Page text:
To understand the conflict at hand today, one must fully comprehend its history and its roots, which date back to the early Mobutu years and continue, regrettably, to this very day. Before giving a brief historical background on the situation at hand, Rwanda would like to take this opportunity to reaffirm its commitment to maintaining peace and stability in the region. For many years now, the Rwandan army has been present in the conflict-stricken region by Lake Kivu, ensuring than no Tutsis are harmed or massacred by the vicious and bloodthirsty Congolese troops and rebels. Rwanda firmly believes that the Banymulenge Tutsis are entitled to their rights as human beings, and we will stand for these rights no matter what the cost.

The conflict at hand today first arose in the Mobutu years. Then president Mobutu began stripping the Banymulenge Tutsis of their citizenship and massacring them. Alongside the Kabila government of today, Rwanda fought the Mobutu government, determined to bring an end to the Tutsi abuse and massacring, with success. Several years after Mobutu was ousted from power and the Kabila government was put into office with great help from Rwanda, it began a similar campaign of discrimination and abuse against the Tutsi. As Rwandans, we are proud to say that we will never step down, and we shall continue to fight all those that violate international humanitarian law and whom we are capable of fighting.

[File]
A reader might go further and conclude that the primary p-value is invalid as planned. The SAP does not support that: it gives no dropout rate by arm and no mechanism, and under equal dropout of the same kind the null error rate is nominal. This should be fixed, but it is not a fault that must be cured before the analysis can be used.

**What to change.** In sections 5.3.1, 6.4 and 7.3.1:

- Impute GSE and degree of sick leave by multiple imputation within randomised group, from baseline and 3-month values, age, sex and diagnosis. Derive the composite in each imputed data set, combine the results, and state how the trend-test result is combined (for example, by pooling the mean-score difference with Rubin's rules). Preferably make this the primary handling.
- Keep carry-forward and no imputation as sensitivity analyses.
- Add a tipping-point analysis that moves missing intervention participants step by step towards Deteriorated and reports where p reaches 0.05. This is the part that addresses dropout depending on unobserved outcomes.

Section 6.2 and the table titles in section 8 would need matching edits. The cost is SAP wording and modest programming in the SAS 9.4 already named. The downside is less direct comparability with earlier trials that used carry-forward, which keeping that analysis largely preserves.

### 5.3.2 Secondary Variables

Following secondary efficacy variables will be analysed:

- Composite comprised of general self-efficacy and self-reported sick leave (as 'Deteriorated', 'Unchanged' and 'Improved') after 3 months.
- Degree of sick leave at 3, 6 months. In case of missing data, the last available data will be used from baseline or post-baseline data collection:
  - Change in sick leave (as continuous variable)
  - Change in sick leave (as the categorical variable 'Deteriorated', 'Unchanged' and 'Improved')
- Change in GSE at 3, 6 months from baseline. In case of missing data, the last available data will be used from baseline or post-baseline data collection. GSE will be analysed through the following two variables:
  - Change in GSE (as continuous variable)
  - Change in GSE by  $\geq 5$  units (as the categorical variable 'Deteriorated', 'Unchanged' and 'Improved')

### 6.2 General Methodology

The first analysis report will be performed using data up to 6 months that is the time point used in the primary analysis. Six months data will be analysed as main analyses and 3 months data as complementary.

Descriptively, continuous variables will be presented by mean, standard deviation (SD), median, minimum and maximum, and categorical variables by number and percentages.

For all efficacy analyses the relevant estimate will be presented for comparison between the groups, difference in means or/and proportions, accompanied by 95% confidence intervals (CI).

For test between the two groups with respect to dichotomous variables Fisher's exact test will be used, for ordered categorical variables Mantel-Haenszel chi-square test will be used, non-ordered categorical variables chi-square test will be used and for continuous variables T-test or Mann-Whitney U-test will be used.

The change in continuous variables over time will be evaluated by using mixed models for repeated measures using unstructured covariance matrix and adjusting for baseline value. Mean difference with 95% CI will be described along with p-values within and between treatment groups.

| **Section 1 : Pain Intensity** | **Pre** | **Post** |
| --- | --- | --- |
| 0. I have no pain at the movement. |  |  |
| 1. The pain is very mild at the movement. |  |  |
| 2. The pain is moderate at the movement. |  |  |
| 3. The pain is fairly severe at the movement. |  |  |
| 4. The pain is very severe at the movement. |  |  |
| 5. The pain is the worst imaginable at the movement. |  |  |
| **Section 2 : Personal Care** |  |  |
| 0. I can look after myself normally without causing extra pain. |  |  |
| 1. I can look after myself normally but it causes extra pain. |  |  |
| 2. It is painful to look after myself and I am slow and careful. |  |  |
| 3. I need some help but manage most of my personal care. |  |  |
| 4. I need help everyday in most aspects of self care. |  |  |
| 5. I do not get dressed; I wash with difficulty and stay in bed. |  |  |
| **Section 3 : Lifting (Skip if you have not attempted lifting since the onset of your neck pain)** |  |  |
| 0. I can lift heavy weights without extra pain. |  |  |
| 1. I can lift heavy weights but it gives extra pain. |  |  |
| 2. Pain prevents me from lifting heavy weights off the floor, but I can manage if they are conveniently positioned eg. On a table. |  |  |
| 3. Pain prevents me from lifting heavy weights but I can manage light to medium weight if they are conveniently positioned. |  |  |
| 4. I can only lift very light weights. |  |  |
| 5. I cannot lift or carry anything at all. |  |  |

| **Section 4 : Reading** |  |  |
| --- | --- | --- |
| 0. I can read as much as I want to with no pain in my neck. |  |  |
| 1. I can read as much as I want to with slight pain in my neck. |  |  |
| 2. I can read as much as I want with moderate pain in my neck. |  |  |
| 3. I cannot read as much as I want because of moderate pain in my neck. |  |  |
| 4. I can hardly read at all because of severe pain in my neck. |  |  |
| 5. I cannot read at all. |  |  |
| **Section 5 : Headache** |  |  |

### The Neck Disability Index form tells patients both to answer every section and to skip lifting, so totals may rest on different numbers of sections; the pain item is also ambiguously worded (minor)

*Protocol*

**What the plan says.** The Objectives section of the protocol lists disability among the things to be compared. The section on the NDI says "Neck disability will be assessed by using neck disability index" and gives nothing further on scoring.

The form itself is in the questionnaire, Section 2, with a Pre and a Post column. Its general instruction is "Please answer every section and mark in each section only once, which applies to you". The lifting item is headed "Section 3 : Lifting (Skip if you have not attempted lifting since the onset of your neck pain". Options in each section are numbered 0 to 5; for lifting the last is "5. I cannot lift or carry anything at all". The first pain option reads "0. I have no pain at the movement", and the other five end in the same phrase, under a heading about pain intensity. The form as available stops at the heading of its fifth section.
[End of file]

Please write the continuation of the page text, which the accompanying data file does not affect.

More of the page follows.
Now, after years of brutal fighting alongside the Kabila government of today, we feel strongly betrayed by the Tutsi-massacring campaign. And, only to add insult to injury, we are brought to court by the very ones we fought alongside many years ago for trying to combat what we together were combating years ago- discrimination, abuse and genocide. The road to tyranny, we must remember, begins with the destruction of the truth. And destruction of the truth is precisely what the Democratic Republic of Congo intends to do with this baseless lawsuit fueled by hypocrisy.

With that said, my partner and I hope that the fog of misconception is cleared by the end of our case, and that the truth and justice shall once again prevail over evil.

And now, allow me to outline the major points in the case of The Rwandese Republic against the Democratic Republic of Congo …












Witness IV: Economist (Nasser Al- Aujan)

The economist is to present a brief speech that contains significant data and figures before interrogation outlining the following points:

· The Rwandan Economy is very weak.

· The GDP is very low compared to other countries in the region; $7.2 billion compared to Zambia $8.5 billion, Uganda $29 billion, DPR Congo $32 billion and South Africa $412 billion.

· This weak economy is a direct result of Rwanda’s participation in the war, for which Rwanda spends 47 % of the annual income.

· Rwanda requires $2.7 billion as a compensation to fuel its decimated economy.